Note: This mindset is really hard to change especially if you got promoted from a developer to an architect. Unfortunately, that is the way it is happening today: once you develop software for 10 years, you become an architect. This makes us believe that architect is the next title. But in realty, software architecture is a totally different career path and just a small part is a bout coding. I’m strongly suggesting to read Microsoft Architecture Journal 15 for those who are architects. A good architect understands that software solutions consist of more than functional requirements.
On the other hand, non-functional requirements define the operation of the system, which gives the project its unique flavor or better said quality. Security, performance, scalability, testability, usability, price, privacy, extensibility, support, deployment, etc. qualities are just a few of them.
It is very possible that functionally two same products can be totally different because they are relative to functional requirements. e.g. a web site which will support 10 users for his entire life would be different from a web site which will support million users.
Therefore, I believe that problem first thinking approach will save your project a lot of time and money; as much as you listen to your stakeholders, as much as you study them and understand the problem, as closer solution to their needs you will provide.
I saw the humorous drawing below, which is based on project management, but has some architecting flavor in it. I don’t know who the credits should go to for capturing this real world problem, but this picture is worth a thousand words.
The solution should always come after the requirement is understood well. But, that does not mean that the whole project requirement has to be understood well. You can grab one, all or group of related requirements, understand them, and work on the solution in that context.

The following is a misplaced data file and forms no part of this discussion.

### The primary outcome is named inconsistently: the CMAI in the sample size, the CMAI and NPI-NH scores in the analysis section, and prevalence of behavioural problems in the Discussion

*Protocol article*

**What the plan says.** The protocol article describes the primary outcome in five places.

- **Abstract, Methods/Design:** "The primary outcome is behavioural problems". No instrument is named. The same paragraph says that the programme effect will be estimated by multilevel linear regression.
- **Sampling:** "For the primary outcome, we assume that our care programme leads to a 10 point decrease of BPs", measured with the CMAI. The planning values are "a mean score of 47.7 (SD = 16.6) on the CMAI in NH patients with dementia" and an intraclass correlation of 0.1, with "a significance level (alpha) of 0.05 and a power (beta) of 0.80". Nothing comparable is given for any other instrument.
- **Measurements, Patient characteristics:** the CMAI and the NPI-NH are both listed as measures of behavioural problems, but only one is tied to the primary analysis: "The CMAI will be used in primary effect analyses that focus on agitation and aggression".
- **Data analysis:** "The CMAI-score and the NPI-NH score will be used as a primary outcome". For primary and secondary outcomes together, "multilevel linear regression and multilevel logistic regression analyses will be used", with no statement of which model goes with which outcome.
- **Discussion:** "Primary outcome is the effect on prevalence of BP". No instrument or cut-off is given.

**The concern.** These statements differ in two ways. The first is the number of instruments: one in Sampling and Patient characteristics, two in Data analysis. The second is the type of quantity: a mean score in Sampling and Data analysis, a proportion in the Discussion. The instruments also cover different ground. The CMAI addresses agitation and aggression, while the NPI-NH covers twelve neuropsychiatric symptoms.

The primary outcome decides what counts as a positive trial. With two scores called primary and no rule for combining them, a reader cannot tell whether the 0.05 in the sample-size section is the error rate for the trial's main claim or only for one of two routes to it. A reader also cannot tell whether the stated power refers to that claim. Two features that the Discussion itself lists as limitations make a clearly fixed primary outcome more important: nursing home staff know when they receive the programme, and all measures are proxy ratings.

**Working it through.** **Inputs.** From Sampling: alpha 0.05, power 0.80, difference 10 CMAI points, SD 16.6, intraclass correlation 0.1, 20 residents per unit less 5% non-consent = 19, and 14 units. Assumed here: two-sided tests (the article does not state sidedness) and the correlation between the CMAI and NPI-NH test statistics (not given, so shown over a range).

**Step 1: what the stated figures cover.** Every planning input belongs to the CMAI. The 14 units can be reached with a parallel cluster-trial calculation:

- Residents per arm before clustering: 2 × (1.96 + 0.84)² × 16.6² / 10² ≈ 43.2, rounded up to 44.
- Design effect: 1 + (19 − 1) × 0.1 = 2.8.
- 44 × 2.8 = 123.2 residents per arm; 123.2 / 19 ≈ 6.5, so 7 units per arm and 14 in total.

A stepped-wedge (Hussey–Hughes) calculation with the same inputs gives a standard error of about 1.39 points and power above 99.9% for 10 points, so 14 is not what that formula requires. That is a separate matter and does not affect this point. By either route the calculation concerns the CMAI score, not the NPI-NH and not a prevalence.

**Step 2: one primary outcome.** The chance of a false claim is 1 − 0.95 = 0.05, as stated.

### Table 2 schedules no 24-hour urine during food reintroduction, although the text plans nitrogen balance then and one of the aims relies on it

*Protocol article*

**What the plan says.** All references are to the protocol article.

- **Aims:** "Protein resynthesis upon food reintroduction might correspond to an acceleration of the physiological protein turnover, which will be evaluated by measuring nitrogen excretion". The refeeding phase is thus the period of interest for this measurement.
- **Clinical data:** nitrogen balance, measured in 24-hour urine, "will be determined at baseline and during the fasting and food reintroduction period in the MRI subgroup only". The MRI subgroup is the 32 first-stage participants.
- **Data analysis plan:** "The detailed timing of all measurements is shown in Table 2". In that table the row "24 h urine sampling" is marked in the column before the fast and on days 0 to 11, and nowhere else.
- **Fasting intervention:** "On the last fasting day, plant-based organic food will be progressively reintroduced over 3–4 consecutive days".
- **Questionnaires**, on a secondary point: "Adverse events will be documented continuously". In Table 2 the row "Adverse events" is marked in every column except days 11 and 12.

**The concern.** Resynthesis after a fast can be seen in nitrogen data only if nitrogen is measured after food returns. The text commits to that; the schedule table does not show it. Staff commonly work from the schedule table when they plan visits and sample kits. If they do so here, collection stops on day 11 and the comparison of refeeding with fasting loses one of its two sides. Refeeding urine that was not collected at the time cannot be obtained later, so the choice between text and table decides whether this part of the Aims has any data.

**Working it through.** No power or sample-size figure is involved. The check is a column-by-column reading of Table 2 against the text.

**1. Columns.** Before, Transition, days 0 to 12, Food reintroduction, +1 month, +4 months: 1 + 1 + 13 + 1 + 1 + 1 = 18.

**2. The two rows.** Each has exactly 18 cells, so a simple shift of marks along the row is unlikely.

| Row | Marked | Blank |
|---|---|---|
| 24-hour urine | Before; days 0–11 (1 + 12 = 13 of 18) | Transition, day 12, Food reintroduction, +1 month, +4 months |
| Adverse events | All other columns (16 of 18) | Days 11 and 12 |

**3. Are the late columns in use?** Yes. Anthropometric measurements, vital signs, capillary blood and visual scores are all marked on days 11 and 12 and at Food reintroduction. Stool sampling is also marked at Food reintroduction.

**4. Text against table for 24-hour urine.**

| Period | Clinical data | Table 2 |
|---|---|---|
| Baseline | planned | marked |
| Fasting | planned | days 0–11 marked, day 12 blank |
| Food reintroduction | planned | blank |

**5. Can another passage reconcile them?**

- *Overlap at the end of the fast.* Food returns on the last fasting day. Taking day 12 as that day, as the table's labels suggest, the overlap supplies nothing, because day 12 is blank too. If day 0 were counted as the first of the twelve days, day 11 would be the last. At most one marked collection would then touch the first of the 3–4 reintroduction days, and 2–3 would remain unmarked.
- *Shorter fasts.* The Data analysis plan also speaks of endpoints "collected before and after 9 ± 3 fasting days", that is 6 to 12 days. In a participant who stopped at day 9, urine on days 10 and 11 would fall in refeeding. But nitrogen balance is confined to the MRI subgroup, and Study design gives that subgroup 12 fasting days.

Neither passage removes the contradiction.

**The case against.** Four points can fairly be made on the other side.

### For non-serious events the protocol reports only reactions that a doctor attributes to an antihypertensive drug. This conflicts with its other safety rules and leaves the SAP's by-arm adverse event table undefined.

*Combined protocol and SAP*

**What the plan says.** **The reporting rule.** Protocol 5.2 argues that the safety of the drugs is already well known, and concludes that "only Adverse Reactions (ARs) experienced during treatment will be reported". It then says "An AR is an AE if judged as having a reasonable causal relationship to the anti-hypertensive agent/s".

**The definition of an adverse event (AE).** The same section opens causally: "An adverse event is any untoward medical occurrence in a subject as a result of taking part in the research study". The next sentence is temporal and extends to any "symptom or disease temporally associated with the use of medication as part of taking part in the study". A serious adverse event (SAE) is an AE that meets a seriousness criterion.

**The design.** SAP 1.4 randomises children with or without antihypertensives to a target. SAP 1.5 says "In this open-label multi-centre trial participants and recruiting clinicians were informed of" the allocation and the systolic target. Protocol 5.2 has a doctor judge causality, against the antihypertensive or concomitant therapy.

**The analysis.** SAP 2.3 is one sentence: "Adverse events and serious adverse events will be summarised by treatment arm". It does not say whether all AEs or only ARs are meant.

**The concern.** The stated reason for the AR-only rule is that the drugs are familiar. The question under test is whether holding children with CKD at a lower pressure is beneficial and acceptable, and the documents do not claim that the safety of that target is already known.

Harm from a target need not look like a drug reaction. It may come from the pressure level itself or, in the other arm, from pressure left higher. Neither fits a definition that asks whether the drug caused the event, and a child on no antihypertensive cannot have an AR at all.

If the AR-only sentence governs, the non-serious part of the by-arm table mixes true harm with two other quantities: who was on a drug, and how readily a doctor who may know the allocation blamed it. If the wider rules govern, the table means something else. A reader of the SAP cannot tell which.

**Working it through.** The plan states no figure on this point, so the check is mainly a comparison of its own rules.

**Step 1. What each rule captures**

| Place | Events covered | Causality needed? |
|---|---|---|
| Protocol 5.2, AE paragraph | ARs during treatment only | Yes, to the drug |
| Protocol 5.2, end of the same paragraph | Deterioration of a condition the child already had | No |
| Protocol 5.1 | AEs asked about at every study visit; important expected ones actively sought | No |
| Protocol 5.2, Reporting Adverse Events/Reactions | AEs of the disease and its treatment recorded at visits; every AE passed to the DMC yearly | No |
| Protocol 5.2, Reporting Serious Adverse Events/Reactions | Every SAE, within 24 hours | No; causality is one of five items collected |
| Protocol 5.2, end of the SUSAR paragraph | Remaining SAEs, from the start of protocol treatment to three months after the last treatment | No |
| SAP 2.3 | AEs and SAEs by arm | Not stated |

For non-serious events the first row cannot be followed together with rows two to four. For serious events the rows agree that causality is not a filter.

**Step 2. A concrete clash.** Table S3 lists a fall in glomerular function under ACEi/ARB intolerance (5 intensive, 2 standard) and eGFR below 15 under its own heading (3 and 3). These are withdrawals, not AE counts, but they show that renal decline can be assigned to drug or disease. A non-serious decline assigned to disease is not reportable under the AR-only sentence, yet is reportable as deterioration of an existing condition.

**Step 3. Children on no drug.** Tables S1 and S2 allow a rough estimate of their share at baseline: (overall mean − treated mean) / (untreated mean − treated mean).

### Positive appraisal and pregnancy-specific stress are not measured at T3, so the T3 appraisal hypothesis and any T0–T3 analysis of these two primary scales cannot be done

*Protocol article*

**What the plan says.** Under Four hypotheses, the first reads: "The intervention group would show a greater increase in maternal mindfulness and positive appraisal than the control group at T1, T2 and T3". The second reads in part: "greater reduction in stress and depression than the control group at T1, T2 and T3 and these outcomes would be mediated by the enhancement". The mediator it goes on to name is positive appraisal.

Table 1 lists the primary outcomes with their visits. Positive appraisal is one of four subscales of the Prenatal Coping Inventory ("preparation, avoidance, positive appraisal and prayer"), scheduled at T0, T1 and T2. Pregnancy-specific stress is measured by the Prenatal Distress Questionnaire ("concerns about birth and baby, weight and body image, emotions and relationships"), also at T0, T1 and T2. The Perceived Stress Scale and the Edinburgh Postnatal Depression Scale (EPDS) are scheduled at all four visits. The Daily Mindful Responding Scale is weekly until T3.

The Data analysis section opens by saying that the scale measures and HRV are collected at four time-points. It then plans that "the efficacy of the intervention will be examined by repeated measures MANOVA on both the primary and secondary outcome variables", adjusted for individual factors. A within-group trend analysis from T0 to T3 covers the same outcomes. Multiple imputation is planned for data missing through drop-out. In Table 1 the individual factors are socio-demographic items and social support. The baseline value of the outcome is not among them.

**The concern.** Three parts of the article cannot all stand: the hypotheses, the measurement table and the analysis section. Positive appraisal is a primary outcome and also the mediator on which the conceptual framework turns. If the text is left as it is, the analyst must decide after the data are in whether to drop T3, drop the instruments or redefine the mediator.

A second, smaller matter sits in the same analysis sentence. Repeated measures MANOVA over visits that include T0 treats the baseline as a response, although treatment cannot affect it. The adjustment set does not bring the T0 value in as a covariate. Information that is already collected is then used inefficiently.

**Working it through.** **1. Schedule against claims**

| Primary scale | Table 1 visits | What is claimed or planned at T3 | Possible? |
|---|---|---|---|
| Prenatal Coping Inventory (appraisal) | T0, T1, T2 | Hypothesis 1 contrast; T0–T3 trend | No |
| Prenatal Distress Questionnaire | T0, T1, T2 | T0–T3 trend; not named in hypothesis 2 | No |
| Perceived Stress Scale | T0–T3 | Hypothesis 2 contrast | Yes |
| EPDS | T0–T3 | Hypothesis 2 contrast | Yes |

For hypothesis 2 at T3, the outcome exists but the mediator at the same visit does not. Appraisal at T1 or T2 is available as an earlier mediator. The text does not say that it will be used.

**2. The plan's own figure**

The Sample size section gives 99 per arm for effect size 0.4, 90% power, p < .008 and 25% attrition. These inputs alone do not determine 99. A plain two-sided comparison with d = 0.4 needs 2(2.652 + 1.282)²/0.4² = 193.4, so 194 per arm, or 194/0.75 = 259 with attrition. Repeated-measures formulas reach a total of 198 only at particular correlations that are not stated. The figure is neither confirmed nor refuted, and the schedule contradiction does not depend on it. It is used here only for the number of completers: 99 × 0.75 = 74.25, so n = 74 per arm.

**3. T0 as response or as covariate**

That’s why I look at the solution as something relative to the requirement. And because every project is unique by time, company, team, budget, culture and requirements, it is impossible to have two the same solution. Therefore, even having finished a project successfully will never guarantee you the success for other one.
Every architect provides his solution in the way she/he know the best. The only common ground is the industry proven patterns and best practices; those are an architects tool belt. An architect has to look at the requirements and investigate a tool for the problem. I’m not saying choosing a tool, because there are and will always be more tools than you know, no matter how much you learn. I’m suggesting to start every requirement by accepting that we don’t know anything about it. The worst thing we can lose is to read a subject the second time. But what we gain is to extend the solution space outside our knowledge.
Perhaps there is no exact formula of how to ar?chitect a good solution; there is common logic which every human brain can think about, there is experience which everybody holds a piece and there are diverse blogs like this to increase communal innovations. Please also visit the Microsoft Architecture Center???? which is a great resource for those who are on the architect path. And please don’t forget that every solution is relative to requirements, time and place.
Going back to the top of this post: I would expect from a good architect to reply to me as: “Interesting choice; what were the requirements to make this choice?”.